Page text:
Everyone has at least a vague notion of what “estate planning” means. But if you were asked to define it, the notion is probably pretty fuzzy.
What is it really? Does estate planning mean avoiding probate court when you die? Is it having enough life insurance to cover final expenses and taxes? Is an estate plan meant to avoid estate taxes? Is it a plan to divide up your property when you die? Is it a document you need to get? Is it a trust? Do you have to see a lawyer?
Estate planning can involve all of those issues and many more. It might be overwhelming, in fact. With uncertainty in the tax laws and the economy right now, you might be feeling an urgency about it. But where do you start?
You start at the beginning. To start planning your estate means facing three facts:
- You are not going to live forever.
- You will not take your estate with you.
- Someone else will receive your estate.
If you have an estate, it is probably because you spent many years trying to manage your time and energy well. As your efforts and God’s goodness allowed you to accumulate some assets, you sought to be a good steward of all that is under your dominion. You probably avoided frivolous spending and emphasized investment that would make the farm stronger. You chose to act in the ways you thought were good for you, your farm, your family and even your community. Wherever you have the means to do so, you continue to exercise your control to bring about what is good.
Estate planning is simply the next logical step. You position your estate so it can continue to do as much good as possible when you will no longer be in control. You arrange things so that, although you will continue faithful stewardship as long as you are able, the necessary structures are in place to pass the control to your successors.
Think through to the end
How will your estate continue to do good without you? That is the part that takes serious thought. Perhaps to you, “doing good” means assuring that one or more members of the next generation will be able to continue the farm life: the connection to the land, the challenges of weather and markets, the elbow room of the country, the character of the community. Maybe some of your children have branched out with your blessing, and part of your estate will do good by providing some additional income to supplement their retirement or their children’s education. Your farm might do good by providing a gathering place where your family remains connected and reminded of the work ethic, faith and love for one another that they learned.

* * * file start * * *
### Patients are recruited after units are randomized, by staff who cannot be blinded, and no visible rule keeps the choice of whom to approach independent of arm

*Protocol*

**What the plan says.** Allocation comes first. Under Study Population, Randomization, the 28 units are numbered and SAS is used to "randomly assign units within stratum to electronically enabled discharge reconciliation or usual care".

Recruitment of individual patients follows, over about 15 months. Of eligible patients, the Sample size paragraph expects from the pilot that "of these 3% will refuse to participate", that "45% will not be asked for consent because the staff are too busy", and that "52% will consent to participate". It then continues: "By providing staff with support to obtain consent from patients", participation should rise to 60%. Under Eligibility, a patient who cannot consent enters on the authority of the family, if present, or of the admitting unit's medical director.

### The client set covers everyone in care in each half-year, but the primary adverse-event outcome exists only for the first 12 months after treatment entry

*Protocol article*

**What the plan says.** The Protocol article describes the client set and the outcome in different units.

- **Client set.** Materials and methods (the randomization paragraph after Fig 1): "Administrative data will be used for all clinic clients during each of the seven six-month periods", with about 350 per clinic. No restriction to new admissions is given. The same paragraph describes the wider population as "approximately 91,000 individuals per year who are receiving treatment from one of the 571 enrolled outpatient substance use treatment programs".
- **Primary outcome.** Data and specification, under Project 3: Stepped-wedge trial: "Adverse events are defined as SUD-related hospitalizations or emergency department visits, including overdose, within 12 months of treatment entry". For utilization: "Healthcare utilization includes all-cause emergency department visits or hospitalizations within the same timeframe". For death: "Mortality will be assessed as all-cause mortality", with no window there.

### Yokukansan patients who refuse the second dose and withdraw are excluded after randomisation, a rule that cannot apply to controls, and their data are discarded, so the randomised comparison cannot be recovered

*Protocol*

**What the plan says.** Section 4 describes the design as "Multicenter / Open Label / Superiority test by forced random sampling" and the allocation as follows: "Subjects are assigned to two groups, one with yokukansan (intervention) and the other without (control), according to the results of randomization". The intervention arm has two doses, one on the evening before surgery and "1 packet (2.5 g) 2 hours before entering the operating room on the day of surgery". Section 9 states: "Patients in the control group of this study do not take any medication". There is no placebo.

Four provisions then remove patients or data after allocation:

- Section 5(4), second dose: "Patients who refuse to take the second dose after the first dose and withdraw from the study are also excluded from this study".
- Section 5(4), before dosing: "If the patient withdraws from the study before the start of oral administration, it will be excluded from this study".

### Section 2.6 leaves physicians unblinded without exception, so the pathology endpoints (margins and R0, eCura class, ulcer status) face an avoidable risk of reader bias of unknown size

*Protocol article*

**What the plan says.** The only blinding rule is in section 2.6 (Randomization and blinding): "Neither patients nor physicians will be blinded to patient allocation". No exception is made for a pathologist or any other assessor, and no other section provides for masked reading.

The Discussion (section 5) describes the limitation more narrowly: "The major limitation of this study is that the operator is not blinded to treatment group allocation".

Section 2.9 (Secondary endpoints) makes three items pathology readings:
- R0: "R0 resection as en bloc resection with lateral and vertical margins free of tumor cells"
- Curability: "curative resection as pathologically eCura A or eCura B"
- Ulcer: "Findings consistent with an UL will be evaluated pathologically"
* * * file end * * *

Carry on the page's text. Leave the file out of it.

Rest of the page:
Your farm might be almost sacred to you, but not so much to your children. It was your way of providing, your way of life and your place, but your children may have pursued other worthwhile paths. If none of your heirs are particularly suited for life on the farm, don’t be afraid to accept reality. Maybe positioning your affairs to do the most good means planning so your heirs can convert the farm to other forms of investment capital when you are gone. If they do, this would also allow a farming neighbor who is better suited to appreciate the farm to do what you did years ago: invest in some more land to make the farm a more viable enterprise.
What if you have heirs who not only didn’t take to farming, but also rejected the work ethic and frugality training? Doing good means protecting them from themselves. Don’t leave things simply for them to blow as if your farm were lottery winnings.
This is just scratching the surface, but I hope it gets you started. Until you think this sort of thing through to the end, worrying about things like avoiding taxes or probate is premature.
Ferguson is an attorney who owns The Estate Planning Center in Salem, Ill. Learn more at thefarmersestateplanningattorneys.com. The opinions of this writer are not necessarily those of Farm Progress/Informa.